AMC Empire 25

234 W. 42nd Street,
New York, NY 10036

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Additional Info

Operated by: AMC Theatres

Architects: Thomas White Lamb

Firms: Beyer Blinder Belle, Gould Evans Associates

Functions: Movies (First Run)

Styles: Beaux-Arts, Egyptian, Greek Revival

Previous Names: Eltinge 42nd Street Theatre, Eltinge Burlesque Theatre, Laffmovie Theatre, Empire Theatre

Phone Numbers: Box Office: 212.398.3939

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News About This Theater

AMC Empire 25

Originally located at 236 W. 42nd Street. The Empire Theatre was the eighth theatre on W. 42nd Street and was built for producer Al H. Woods who chose architect Thomas W. Lamb to design the theatre. It was opened on September 11, 1912 with the melodrama “Within the Law” as the 880-seat Eltinge 42nd Street Theatre. Seating was provided in orchestra, two balconies and eight boxes. Named for Julian Eltinge, the top female impersonator of the American stage, who was Woods star performer. Julian Eltinge never played in the theatre named after him. The opening attraction at the theatre was a huge success, playing for 541 performances. Other hits include John Barrymore in “The Yellow Ticket”, “The Song of Songs”, “Fair and Warmer”, “Up in Mabel’s Room”, “The Girl in the Limousine” and “Ladies Night”. “Blackbirds of 1928” was another hit. Laurence Olivier in “Murder on the Second Floor” only managed to play for 45 performances in 1929. Alice Brady & Clark Gable in “Love, Honor and Betray” played in 1930 to be followed by its final legit production “First Night” presented in 1931 for 88 performances. It then reopened as the Eltinge Burlesque Theatre, featuring burlesque & ‘talkies’. It was later renamed Empire Theatre.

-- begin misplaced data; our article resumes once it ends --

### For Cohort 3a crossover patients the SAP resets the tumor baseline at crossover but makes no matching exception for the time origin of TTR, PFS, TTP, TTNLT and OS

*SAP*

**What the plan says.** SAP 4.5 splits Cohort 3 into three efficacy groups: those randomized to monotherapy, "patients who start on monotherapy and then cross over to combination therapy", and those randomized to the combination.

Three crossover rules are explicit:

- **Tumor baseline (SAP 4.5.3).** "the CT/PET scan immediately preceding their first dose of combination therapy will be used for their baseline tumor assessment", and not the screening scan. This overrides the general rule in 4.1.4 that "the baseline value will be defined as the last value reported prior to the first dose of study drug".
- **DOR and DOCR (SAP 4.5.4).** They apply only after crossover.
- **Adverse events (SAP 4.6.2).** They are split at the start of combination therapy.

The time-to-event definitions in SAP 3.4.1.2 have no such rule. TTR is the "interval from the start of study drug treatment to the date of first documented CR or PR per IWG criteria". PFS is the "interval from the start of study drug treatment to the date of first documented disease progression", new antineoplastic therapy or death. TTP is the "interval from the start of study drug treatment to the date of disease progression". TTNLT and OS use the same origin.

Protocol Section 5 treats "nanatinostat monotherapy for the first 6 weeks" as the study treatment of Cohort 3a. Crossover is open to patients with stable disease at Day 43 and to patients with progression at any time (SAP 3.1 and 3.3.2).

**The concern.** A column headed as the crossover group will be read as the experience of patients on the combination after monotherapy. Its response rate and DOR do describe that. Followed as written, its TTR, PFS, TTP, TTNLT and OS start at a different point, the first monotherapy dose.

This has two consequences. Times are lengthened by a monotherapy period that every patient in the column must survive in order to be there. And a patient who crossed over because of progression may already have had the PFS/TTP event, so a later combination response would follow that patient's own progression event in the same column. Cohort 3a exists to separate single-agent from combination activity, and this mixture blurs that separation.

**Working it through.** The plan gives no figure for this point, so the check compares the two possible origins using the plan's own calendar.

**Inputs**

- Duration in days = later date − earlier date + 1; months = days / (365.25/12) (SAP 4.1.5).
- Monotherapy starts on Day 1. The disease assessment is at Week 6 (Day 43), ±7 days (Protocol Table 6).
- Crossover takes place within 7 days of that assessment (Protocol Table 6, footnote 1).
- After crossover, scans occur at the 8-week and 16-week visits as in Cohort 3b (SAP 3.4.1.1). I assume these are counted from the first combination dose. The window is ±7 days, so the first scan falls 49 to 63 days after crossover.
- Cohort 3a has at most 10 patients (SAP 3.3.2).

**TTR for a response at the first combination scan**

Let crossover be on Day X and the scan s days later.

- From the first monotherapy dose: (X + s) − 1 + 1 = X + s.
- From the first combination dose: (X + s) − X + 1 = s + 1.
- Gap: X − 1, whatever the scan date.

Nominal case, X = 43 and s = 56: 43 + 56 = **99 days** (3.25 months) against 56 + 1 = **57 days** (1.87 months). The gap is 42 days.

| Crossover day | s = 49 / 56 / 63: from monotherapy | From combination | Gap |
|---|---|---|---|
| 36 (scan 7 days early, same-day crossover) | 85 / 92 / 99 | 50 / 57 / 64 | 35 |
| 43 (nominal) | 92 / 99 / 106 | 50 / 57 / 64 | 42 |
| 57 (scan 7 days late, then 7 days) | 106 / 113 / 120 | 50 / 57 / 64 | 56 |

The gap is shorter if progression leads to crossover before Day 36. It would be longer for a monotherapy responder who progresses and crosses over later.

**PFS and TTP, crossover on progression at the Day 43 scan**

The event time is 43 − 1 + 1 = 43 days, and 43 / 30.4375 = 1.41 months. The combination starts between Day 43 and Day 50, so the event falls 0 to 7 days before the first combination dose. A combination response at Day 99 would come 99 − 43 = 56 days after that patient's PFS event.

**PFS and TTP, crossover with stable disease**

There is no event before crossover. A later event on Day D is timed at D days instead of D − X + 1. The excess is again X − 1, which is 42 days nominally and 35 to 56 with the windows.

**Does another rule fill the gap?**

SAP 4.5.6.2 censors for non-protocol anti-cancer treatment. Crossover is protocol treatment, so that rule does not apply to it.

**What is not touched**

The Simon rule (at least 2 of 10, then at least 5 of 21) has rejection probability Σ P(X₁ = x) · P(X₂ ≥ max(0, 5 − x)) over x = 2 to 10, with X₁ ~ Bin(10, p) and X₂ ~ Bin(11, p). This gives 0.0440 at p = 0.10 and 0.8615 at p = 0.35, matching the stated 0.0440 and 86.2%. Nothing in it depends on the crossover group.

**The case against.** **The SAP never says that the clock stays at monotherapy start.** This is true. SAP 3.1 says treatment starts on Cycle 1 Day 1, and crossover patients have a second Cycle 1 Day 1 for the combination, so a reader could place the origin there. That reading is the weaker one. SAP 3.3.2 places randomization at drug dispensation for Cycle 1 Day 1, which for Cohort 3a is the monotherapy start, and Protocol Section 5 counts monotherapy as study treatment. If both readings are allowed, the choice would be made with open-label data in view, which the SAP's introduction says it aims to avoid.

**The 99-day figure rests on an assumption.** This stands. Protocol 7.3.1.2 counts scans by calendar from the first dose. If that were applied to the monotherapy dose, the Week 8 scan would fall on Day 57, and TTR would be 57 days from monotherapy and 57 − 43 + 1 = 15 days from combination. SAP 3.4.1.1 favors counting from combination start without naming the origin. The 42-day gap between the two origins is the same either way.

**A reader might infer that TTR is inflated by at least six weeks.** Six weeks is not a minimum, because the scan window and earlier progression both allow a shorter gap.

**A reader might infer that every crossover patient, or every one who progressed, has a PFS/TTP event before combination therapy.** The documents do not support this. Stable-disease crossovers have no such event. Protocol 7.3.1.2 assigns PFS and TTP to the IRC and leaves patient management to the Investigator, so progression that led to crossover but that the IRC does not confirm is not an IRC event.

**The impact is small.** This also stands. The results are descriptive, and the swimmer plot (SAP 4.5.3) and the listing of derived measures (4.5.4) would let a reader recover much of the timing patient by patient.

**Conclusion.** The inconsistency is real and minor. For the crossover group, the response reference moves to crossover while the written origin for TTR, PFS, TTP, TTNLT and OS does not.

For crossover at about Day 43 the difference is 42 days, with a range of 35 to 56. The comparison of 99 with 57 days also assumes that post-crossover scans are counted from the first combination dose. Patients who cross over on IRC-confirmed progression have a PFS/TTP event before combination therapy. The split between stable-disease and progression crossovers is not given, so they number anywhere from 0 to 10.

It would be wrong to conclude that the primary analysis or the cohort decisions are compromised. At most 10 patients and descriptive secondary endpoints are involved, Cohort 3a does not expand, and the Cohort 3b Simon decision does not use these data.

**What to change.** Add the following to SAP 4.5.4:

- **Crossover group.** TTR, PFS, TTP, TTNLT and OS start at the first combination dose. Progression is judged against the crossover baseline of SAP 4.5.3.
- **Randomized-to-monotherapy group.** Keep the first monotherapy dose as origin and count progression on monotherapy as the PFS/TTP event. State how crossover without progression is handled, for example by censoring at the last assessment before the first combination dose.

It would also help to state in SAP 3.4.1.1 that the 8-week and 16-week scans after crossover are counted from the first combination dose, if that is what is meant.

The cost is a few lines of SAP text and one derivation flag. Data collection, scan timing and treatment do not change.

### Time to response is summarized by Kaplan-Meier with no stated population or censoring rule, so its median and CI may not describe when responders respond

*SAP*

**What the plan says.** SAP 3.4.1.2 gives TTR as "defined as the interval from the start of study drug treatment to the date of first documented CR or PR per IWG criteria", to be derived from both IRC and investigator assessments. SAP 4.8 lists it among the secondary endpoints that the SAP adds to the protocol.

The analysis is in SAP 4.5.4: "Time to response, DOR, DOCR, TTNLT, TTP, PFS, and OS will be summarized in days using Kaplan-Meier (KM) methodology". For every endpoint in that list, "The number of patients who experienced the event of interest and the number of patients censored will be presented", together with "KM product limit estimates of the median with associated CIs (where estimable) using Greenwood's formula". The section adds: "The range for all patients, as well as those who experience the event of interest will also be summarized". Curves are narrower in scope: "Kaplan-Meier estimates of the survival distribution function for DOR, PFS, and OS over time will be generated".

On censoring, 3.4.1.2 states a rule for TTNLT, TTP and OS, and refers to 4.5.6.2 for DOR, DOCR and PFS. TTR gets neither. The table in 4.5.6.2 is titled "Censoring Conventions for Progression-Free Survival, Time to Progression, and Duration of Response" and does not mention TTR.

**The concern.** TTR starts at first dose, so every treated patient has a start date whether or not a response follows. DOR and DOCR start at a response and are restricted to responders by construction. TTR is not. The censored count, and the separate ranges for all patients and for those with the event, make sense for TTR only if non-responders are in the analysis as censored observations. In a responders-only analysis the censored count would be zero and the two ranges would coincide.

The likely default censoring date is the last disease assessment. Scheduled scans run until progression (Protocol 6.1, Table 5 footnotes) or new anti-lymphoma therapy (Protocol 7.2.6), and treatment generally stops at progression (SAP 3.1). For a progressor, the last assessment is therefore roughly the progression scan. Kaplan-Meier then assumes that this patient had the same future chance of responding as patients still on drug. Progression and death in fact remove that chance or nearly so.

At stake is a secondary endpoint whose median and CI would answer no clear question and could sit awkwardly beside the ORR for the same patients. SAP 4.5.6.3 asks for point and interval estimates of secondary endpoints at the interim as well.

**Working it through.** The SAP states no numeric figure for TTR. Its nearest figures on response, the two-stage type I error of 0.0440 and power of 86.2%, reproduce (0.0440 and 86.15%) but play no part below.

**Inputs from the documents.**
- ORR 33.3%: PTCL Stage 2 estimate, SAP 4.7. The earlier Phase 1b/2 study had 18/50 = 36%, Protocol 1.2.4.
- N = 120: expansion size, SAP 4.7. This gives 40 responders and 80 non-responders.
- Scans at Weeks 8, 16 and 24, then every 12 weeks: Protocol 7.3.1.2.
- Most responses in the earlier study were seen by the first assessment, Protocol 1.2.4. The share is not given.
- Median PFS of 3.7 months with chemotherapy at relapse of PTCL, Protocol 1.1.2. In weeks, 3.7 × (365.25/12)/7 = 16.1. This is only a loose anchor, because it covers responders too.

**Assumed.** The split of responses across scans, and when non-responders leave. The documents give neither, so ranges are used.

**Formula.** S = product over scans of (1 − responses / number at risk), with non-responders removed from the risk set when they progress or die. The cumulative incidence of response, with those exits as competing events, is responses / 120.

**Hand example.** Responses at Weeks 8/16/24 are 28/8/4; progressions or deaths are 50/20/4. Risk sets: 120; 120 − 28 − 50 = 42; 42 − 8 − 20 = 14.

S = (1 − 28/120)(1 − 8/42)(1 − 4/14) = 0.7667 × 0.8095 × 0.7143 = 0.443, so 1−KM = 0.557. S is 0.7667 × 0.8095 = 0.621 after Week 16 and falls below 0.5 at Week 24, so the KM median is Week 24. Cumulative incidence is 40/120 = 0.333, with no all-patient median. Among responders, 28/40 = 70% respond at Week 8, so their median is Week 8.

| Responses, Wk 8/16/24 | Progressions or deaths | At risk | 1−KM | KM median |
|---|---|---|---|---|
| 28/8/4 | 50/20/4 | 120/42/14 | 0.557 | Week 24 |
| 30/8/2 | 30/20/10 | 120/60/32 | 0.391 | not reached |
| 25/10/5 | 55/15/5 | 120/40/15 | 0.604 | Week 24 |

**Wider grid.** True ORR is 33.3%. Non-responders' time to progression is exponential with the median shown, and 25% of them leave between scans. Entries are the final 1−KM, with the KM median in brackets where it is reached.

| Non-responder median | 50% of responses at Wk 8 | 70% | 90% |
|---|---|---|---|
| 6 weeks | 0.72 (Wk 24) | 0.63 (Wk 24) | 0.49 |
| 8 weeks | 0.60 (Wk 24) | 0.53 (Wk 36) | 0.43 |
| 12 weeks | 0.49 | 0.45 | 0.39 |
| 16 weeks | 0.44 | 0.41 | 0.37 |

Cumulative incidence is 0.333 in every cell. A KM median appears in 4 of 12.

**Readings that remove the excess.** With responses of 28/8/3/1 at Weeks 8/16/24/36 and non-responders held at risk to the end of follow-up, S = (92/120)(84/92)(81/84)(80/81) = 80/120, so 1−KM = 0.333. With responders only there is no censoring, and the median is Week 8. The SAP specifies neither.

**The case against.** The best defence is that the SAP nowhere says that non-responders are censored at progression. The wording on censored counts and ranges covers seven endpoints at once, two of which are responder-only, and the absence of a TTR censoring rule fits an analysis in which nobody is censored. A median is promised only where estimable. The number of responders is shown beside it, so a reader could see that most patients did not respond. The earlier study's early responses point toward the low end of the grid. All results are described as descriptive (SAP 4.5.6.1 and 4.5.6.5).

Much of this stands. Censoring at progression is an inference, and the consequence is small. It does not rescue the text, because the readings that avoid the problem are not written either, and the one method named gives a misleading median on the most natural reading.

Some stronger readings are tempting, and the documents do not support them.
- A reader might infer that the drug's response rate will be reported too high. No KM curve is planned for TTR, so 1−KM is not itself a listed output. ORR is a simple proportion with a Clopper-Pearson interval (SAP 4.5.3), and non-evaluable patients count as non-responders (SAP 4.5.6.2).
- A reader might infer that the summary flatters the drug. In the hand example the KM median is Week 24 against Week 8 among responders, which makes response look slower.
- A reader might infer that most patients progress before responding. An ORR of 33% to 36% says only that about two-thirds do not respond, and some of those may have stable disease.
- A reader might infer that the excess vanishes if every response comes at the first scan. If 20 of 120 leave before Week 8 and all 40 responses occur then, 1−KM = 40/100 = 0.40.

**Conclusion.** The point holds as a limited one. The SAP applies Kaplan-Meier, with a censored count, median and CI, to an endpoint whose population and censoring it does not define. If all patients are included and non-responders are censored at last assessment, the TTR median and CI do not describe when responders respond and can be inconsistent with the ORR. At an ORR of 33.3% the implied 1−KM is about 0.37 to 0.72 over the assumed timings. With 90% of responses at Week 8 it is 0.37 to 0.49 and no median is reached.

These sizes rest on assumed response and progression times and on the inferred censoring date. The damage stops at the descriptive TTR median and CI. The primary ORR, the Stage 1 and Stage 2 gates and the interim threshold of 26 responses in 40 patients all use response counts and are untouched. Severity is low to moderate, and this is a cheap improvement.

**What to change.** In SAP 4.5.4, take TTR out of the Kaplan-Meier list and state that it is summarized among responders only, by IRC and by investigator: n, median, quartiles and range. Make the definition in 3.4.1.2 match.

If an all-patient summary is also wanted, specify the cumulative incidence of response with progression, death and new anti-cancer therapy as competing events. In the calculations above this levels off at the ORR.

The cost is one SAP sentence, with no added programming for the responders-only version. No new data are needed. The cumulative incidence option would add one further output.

Converted into a movie theatre in summer of 1942, first as the 759-seat Laffmovie Theatre screening short comedy movies and cartoons. That lasted until 1953 when it was renamed the Empire Theatre again and returned to feature movies. The theatre finally closed, seemingly for good, in the mid-1980’s.

Following the renaissance of W. 42nd Street, AMC decided to make the entire former Empire Theatre the lobby of its new new flagship 25-screen megaplex. Located just west of Times Square, this immaculate multi-level multiplex is a prime example of theatre renovation and reuse.